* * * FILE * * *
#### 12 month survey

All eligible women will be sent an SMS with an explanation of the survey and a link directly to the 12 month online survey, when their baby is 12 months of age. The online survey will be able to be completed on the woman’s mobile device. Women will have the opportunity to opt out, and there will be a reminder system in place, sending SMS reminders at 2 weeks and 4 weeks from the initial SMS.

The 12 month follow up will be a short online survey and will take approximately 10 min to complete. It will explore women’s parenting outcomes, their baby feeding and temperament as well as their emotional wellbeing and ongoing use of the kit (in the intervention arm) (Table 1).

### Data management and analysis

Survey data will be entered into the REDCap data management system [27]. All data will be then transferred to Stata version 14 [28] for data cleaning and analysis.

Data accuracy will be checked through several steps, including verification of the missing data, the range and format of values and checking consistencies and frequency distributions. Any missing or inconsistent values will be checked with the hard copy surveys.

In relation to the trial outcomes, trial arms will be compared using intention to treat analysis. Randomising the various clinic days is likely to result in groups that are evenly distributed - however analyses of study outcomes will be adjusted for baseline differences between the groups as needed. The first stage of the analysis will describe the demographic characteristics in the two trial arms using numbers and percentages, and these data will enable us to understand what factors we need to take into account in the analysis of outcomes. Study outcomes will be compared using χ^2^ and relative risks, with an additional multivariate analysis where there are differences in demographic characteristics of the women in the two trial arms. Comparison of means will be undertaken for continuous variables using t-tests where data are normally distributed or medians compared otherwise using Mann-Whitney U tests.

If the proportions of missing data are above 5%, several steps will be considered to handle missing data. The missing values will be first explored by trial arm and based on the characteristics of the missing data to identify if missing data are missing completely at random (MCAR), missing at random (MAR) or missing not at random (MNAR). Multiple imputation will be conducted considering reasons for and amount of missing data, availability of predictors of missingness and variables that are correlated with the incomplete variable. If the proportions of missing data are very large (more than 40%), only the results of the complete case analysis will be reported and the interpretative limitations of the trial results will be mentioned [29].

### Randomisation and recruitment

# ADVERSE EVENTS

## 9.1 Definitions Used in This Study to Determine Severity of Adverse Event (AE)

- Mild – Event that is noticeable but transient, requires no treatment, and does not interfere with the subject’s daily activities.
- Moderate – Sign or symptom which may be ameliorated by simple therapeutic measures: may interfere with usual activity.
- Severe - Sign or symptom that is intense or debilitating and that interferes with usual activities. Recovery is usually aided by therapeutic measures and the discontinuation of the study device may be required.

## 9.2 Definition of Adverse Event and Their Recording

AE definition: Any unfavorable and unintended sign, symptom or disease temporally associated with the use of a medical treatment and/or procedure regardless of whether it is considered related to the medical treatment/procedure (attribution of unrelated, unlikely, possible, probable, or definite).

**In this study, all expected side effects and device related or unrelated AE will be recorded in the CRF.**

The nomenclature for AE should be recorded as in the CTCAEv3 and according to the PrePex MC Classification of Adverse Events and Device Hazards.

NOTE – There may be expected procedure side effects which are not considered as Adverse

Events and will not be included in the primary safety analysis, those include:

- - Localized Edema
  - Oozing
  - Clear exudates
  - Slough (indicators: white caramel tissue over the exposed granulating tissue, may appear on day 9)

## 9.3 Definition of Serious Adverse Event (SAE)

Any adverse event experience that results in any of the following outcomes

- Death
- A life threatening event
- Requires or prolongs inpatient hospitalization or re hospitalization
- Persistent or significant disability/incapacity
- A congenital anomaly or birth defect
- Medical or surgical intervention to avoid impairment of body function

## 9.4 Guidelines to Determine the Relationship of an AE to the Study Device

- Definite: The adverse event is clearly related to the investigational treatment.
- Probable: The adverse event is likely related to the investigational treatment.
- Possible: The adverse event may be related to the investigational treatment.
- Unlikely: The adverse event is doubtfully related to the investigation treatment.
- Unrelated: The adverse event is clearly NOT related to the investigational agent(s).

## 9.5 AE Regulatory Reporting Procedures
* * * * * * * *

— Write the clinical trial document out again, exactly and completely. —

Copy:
#### 12 month survey

All eligible women will be sent an SMS with an explanation of the survey and a link directly to the 12 month online survey, when their baby is 12 months of age. The online survey will be able to be completed on the woman’s mobile device. Women will have the opportunity to opt out, and there will be a reminder system in place, sending SMS reminders at 2 weeks and 4 weeks from the initial SMS.

The 12 month follow up will be a short online survey and will take approximately 10 min to complete. It will explore women’s parenting outcomes, their baby feeding and temperament as well as their emotional wellbeing and ongoing use of the kit (in the intervention arm) (Table 1).

### Data management and analysis

Survey data will be entered into the REDCap data management system [27]. All data will be then transferred to Stata version 14 [28] for data cleaning and analysis.

Data accuracy will be checked through several steps, including verification of the missing data, the range and format of values and checking consistencies and frequency distributions. Any missing or inconsistent values will be checked with the hard copy surveys.

In relation to the trial outcomes, trial arms will be compared using intention to treat analysis. Randomising the various clinic days is likely to result in groups that are evenly distributed - however analyses of study outcomes will be adjusted for baseline differences between the groups as needed. The first stage of the analysis will describe the demographic characteristics in the two trial arms using numbers and percentages, and these data will enable us to understand what factors we need to take into account in the analysis of outcomes. Study outcomes will be compared using χ^2^ and relative risks, with an additional multivariate analysis where there are differences in demographic characteristics of the women in the two trial arms. Comparison of means will be undertaken for continuous variables using t-tests where data are normally distributed or medians compared otherwise using Mann-Whitney U tests.

If the proportions of missing data are above 5%, several steps will be considered to handle missing data. The missing values will be first explored by trial arm and based on the characteristics of the missing data to identify if missing data are missing completely at random (MCAR), missing at random (MAR) or missing not at random (MNAR). Multiple imputation will be conducted considering reasons for and amount of missing data, availability of predictors of missingness and variables that are correlated with the incomplete variable. If the proportions of missing data are very large (more than 40%), only the results of the complete case analysis will be reported and the interpretative limitations of the trial results will be mentioned [29].

### Randomisation and recruitment

# ADVERSE EVENTS

## 9.1 Definitions Used in This Study to Determine Severity of Adverse Event (AE)

- Mild – Event that is noticeable but transient, requires no treatment, and does not interfere with the subject’s daily activities.
- Moderate – Sign or symptom which may be ameliorated by simple therapeutic measures: may interfere with usual activity.
- Severe - Sign or symptom that is intense or debilitating and that interferes with usual activities. Recovery is usually aided by therapeutic measures and the discontinuation of the study device may be required.

## 9.2 Definition of Adverse Event and Their Recording

AE definition: Any unfavorable and unintended sign, symptom or disease temporally associated with the use of a medical treatment and/or procedure regardless of whether it is considered related to the medical treatment/procedure (attribution of unrelated, unlikely, possible, probable, or definite).

**In this study, all expected side effects and device related or unrelated AE will be recorded in the CRF.**

The nomenclature for AE should be recorded as in the CTCAEv3 and according to the PrePex MC Classification of Adverse Events and Device Hazards.

NOTE – There may be expected procedure side effects which are not considered as Adverse

Events and will not be included in the primary safety analysis, those include:

- - Localized Edema
  - Oozing
  - Clear exudates
  - Slough (indicators: white caramel tissue over the exposed granulating tissue, may appear on day 9)

## 9.3 Definition of Serious Adverse Event (SAE)

Any adverse event experience that results in any of the following outcomes

- Death
- A life threatening event
- Requires or prolongs inpatient hospitalization or re hospitalization
- Persistent or significant disability/incapacity
- A congenital anomaly or birth defect
- Medical or surgical intervention to avoid impairment of body function

## 9.4 Guidelines to Determine the Relationship of an AE to the Study Device

- Definite: The adverse event is clearly related to the investigational treatment.
- Probable: The adverse event is likely related to the investigational treatment.
- Possible: The adverse event may be related to the investigational treatment.
- Unlikely: The adverse event is doubtfully related to the investigation treatment.
- Unrelated: The adverse event is clearly NOT related to the investigational agent(s).

## 9.5 AE Regulatory Reporting Procedures